The American Nurses Association defines the practice of professional nursing as (1) the attention to the full range of human responses to health and disease; (2) the blending of empirical, objective data with the patient's subjective experience and perspectives; (3) the application of scientific knowledge to diagnosis and treatment; and (4) the provision of a caring relationship.3 The American Organization of Nurse Executives describes the role of the nurse as evolving and the act of professional nursing as a compilation of unique processes that assist a patient in his or her response to illness.4
Literature regarding Magnet hospitals indicates that professional nursing practice in a hospital setting involves autonomy in decision making, control of the practice environment (being able to plan and organize care delivery), consistent proactive communication with physicians, and accountability for care delivery.5-9 However, Clifford reminds us that the essence of professional nursing practice, the nurse-patient relationship, has not changed over time although the context of the care delivery has. The challenge for nurse leaders is to preserve the relationship between the nurse and patient in an environment of morphing values, behaviors, technology, and economics. Clifford states, "Without a relationship between the nurse and the patient, the care is relegated to the administration of tasks and treatments and what the educated and professionally socialized nurse brings to the situation is absent."10(pp1-2)
Professional models of care delivery are a single component of a professional practice model. Furthermore, a professional practice model must exist within professional practice environments if it is to be sustained. According to Arford and Zone-Smith,11 a professional practice environment is necessary to support professional practice models but is not sufficient to create the professional practice of nursing. The authors point out that elements of nursing structures traditionally highly correlated with nurse satisfaction, such as self-scheduling, also do not define a professional practice environment. Furthermore, the literature indicates that professional practice models are most effective when clearly linked with the organization's mission, vision, and value statements to create a culture that motivates employees to achieve a higher purpose.12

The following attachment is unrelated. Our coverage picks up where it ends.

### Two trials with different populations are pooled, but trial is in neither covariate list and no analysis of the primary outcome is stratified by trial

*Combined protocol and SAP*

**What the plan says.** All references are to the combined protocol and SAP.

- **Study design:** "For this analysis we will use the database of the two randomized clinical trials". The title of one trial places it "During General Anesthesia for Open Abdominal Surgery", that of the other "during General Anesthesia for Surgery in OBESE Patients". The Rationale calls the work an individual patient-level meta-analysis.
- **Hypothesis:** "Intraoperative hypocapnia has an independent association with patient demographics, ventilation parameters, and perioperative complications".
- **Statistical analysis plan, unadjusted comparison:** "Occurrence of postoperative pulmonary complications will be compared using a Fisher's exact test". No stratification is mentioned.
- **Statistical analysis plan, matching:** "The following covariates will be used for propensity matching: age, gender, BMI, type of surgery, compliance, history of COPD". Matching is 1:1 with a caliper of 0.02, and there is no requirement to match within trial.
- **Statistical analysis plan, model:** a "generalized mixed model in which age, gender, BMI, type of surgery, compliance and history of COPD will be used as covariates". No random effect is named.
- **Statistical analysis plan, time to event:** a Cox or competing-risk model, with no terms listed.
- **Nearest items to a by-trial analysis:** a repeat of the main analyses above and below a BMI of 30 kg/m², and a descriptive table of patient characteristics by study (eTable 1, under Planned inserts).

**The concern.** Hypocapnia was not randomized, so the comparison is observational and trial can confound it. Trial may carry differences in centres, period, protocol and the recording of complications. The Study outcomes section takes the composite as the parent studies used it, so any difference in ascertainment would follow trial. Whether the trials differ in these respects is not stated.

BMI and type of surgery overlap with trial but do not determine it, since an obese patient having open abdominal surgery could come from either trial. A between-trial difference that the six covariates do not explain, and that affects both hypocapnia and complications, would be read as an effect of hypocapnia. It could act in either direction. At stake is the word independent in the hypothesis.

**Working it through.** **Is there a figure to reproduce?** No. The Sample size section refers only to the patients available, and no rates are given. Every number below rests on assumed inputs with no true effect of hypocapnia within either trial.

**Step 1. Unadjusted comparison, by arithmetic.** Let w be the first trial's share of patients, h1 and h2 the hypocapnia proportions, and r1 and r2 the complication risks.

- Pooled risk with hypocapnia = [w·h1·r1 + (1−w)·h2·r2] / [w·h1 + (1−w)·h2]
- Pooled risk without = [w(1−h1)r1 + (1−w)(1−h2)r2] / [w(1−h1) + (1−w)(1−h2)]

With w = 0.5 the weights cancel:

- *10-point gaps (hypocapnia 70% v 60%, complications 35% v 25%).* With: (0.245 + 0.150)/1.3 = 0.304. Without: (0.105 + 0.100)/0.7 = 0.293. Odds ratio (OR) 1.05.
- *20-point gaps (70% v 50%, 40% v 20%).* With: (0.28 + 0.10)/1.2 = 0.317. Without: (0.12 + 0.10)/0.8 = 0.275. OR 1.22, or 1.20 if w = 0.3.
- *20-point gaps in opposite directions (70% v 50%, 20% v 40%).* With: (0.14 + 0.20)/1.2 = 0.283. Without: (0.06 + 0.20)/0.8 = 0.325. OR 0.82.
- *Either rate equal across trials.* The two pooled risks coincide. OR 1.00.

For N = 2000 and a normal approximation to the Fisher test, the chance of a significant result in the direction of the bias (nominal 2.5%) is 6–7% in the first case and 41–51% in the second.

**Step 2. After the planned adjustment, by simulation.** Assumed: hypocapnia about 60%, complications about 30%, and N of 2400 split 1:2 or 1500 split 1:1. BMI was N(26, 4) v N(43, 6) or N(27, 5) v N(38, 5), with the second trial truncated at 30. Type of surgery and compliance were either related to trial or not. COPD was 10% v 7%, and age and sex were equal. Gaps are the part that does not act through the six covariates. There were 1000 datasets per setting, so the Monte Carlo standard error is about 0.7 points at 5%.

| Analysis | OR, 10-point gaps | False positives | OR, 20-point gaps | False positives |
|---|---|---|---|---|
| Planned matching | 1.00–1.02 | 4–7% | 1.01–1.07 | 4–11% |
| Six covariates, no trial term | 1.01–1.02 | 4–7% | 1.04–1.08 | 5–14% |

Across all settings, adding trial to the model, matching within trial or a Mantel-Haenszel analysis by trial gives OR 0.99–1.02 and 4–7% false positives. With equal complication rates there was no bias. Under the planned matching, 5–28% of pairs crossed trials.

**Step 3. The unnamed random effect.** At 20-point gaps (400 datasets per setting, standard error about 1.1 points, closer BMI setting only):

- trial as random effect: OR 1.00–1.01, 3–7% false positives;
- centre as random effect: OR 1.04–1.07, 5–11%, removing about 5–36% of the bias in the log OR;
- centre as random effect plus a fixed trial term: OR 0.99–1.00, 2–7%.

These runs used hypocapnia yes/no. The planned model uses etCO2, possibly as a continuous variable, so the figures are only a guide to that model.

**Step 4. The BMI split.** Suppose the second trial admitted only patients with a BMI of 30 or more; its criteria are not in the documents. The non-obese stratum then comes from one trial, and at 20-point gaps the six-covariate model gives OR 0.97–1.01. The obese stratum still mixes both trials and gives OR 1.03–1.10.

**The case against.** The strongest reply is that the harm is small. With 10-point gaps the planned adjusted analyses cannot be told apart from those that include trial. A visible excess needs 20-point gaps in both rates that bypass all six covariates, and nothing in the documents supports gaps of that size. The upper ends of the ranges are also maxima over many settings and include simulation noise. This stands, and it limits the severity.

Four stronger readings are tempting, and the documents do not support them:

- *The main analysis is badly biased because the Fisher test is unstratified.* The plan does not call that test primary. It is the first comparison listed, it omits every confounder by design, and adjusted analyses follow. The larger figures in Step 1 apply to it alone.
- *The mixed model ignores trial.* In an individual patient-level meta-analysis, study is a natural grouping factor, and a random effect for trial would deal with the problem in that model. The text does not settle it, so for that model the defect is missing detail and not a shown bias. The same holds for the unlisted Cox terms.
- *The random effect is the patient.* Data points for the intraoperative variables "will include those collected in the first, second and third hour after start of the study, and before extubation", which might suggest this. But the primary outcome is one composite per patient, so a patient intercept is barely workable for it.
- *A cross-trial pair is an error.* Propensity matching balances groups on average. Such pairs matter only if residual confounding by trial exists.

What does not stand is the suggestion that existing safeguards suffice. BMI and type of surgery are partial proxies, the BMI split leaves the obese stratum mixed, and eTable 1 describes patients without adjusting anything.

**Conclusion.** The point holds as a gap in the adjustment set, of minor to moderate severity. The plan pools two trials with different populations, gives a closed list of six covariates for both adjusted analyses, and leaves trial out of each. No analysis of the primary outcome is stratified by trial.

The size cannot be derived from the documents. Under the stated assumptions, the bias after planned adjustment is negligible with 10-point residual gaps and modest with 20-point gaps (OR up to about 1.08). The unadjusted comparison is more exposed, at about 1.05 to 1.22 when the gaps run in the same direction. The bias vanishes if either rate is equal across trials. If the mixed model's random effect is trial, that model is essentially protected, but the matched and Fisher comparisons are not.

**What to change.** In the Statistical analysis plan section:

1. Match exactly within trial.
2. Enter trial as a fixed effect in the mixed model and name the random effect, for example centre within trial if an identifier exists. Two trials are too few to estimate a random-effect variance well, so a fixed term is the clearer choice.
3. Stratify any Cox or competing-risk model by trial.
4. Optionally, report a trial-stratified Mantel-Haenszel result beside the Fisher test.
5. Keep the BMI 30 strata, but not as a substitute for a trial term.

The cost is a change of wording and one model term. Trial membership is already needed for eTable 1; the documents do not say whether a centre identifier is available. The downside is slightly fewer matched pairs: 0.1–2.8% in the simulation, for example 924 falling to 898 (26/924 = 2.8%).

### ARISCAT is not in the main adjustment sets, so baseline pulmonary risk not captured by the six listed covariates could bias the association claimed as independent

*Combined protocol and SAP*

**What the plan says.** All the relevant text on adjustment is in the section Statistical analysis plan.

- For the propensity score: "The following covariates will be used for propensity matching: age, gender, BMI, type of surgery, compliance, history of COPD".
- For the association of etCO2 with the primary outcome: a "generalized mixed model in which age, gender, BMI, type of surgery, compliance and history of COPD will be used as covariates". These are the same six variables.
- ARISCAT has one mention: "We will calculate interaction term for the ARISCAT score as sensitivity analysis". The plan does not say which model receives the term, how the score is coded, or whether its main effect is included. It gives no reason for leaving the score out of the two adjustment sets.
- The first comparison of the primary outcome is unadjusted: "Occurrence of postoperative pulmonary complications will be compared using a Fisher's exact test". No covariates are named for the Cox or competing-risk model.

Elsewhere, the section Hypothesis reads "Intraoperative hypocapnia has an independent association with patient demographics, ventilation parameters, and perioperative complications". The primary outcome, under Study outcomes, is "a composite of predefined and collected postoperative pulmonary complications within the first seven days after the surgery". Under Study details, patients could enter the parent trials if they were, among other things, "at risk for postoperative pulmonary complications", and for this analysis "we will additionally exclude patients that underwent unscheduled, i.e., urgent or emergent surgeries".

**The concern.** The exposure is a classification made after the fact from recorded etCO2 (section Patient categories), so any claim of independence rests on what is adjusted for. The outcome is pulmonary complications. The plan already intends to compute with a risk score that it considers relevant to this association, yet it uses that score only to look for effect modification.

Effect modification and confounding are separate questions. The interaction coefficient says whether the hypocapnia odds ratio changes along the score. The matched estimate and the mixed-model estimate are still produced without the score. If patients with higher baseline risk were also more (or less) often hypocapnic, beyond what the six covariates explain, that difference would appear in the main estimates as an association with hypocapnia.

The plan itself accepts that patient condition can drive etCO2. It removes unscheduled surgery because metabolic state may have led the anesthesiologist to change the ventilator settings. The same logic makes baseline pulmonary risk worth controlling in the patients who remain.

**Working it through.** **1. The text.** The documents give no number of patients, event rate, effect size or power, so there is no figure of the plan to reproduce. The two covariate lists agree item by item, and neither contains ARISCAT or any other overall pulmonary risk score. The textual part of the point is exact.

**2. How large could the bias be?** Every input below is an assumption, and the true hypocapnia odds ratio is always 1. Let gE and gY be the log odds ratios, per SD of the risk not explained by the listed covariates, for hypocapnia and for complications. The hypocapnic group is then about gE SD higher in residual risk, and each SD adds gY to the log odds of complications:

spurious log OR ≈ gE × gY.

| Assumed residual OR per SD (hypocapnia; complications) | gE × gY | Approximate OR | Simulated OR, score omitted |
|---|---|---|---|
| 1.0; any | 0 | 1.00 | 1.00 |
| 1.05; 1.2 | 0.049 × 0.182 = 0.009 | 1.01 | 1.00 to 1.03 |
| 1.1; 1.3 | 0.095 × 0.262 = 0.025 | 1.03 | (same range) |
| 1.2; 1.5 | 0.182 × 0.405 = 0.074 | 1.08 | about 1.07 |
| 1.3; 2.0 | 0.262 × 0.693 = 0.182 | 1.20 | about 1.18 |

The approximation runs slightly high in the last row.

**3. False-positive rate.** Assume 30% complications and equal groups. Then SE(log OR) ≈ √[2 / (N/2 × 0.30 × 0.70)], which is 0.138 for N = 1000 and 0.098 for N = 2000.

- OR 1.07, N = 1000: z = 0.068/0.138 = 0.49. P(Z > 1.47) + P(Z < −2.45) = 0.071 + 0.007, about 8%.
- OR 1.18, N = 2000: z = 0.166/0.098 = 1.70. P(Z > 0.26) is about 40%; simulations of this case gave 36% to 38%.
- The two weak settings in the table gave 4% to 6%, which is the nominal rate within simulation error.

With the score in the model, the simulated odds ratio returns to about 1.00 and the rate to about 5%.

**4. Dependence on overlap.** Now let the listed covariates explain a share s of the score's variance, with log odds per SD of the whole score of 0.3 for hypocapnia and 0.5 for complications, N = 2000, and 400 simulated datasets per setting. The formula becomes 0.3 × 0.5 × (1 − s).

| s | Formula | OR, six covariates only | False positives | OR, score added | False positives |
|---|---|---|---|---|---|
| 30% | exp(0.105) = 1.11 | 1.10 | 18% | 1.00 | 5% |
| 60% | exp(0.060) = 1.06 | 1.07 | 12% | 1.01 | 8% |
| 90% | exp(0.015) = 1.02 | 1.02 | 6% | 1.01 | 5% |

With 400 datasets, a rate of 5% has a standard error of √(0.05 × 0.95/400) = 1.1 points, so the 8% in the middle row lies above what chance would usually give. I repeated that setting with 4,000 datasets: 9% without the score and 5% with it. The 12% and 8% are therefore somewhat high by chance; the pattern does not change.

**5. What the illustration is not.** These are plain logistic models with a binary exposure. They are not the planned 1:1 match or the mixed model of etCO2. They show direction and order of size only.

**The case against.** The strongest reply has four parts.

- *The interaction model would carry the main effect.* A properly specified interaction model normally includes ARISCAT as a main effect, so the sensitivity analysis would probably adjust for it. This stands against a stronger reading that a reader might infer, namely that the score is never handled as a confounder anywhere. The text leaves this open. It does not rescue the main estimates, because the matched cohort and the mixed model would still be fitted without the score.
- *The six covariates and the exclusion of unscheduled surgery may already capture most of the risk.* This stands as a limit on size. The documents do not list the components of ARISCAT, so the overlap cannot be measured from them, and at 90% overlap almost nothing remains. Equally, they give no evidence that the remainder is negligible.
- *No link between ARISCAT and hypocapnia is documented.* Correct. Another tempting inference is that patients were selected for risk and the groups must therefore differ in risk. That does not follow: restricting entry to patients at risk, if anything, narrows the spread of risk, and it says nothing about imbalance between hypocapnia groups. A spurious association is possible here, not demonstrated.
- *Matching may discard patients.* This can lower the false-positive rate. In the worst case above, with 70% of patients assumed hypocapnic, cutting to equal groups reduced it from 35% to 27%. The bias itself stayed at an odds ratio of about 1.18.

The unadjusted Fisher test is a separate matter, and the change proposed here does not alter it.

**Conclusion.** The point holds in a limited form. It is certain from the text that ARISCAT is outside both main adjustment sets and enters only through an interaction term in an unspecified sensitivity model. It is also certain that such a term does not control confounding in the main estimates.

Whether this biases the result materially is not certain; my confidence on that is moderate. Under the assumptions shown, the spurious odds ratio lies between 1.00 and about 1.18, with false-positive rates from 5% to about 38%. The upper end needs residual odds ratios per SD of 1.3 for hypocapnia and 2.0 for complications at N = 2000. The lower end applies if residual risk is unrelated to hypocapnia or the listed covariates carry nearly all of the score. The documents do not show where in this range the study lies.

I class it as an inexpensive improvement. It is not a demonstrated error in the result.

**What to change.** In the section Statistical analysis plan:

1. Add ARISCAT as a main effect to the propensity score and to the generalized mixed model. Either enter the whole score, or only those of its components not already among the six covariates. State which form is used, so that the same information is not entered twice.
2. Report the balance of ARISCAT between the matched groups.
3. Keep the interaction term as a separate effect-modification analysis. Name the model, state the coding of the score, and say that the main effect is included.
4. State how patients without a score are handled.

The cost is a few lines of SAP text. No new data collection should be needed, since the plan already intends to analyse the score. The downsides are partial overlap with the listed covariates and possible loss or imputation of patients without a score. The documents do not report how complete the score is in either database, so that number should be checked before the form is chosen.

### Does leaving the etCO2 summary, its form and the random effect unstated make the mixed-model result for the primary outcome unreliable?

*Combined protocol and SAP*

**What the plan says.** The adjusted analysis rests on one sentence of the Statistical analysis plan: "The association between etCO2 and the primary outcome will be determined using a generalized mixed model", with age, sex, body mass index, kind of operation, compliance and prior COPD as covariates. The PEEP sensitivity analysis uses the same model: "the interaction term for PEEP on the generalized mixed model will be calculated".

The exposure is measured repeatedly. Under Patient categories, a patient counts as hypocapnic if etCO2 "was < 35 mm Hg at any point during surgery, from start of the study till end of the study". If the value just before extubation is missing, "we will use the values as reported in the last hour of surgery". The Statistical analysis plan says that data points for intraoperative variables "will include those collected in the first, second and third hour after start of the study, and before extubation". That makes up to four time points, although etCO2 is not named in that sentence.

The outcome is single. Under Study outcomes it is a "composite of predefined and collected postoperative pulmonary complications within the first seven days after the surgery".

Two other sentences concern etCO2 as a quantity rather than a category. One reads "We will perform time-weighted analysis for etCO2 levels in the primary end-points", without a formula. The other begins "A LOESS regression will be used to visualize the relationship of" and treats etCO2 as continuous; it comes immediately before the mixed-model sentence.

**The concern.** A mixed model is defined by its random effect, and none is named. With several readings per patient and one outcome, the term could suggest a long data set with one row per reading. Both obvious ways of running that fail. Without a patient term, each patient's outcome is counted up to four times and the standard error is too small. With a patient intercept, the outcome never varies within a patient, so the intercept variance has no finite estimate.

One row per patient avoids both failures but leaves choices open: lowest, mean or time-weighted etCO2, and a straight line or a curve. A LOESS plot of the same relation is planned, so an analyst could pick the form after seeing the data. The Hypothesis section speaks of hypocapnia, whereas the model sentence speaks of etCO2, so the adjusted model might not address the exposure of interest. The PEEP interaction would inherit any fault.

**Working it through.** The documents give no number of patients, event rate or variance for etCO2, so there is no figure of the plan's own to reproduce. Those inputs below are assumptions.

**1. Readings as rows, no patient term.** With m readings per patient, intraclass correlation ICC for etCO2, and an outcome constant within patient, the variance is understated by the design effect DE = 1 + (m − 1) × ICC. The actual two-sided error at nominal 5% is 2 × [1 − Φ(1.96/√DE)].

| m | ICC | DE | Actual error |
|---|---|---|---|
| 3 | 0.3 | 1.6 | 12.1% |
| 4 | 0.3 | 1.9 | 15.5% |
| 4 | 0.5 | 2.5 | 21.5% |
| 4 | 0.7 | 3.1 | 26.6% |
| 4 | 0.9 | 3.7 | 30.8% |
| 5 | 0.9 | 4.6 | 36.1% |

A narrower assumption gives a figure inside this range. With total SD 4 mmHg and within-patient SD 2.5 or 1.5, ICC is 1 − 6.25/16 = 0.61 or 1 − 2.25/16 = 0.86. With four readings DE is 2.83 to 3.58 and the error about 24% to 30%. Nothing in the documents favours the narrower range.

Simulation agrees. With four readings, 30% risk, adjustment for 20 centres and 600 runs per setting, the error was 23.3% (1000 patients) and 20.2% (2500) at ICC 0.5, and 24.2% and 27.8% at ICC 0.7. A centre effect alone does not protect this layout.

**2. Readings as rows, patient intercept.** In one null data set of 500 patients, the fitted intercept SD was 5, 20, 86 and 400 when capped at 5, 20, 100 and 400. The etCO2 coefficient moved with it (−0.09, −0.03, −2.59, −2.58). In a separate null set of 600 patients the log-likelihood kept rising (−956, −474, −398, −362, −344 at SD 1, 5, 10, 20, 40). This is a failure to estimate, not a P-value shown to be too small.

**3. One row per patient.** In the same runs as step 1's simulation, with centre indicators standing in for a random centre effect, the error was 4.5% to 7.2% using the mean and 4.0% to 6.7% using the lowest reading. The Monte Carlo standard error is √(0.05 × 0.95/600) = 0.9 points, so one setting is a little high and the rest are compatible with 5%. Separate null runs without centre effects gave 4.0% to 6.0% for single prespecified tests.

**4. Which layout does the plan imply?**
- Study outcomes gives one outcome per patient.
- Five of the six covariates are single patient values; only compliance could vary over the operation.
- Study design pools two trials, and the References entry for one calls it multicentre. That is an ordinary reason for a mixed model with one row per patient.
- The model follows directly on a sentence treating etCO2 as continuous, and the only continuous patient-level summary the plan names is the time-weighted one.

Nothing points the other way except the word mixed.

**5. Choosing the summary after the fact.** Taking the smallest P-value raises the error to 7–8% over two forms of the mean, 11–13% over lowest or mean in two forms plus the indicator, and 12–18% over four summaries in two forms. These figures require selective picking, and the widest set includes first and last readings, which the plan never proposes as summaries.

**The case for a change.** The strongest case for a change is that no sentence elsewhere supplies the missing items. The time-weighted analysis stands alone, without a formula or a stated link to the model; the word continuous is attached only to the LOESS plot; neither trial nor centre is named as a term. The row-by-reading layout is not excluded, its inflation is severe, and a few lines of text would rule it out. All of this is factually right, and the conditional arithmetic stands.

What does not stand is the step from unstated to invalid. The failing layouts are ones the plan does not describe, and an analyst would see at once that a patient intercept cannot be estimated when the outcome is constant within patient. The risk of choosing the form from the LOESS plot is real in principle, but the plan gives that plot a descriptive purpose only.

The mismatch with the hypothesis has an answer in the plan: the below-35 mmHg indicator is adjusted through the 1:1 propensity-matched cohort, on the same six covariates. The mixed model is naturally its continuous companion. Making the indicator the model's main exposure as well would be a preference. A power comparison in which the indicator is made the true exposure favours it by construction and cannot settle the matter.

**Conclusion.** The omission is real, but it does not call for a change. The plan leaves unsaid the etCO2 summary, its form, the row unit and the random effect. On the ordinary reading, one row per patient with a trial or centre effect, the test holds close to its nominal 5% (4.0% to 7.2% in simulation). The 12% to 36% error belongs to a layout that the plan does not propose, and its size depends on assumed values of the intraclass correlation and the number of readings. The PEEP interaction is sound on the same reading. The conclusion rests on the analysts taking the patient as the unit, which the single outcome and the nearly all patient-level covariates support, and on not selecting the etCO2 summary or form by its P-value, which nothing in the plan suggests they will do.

The HUP NEPP was an extrapolation of the division's philosophy of nursing and the organizational mission and values. Each component included in the model was viewed as essential to the delivery of excellent nursing care. Each component combined and built on the others, culminating into the delivery of world-class patient care. Wolf and Greenhouse13 describe models as a type of map outlining what needs to occur to move from 1 point to another. This is an apt description of the function the HUP NEPP served in transforming the nursing division. The HUP NEPP, a visual depiction of the definition of excellent care delivery, provided a conduit or a path for the clinical nurses to mentally move from the more theoretical and abstract philosophy, mission statement, and organizational values to the practical reality of care delivery at the bedside. Shared stories also helped.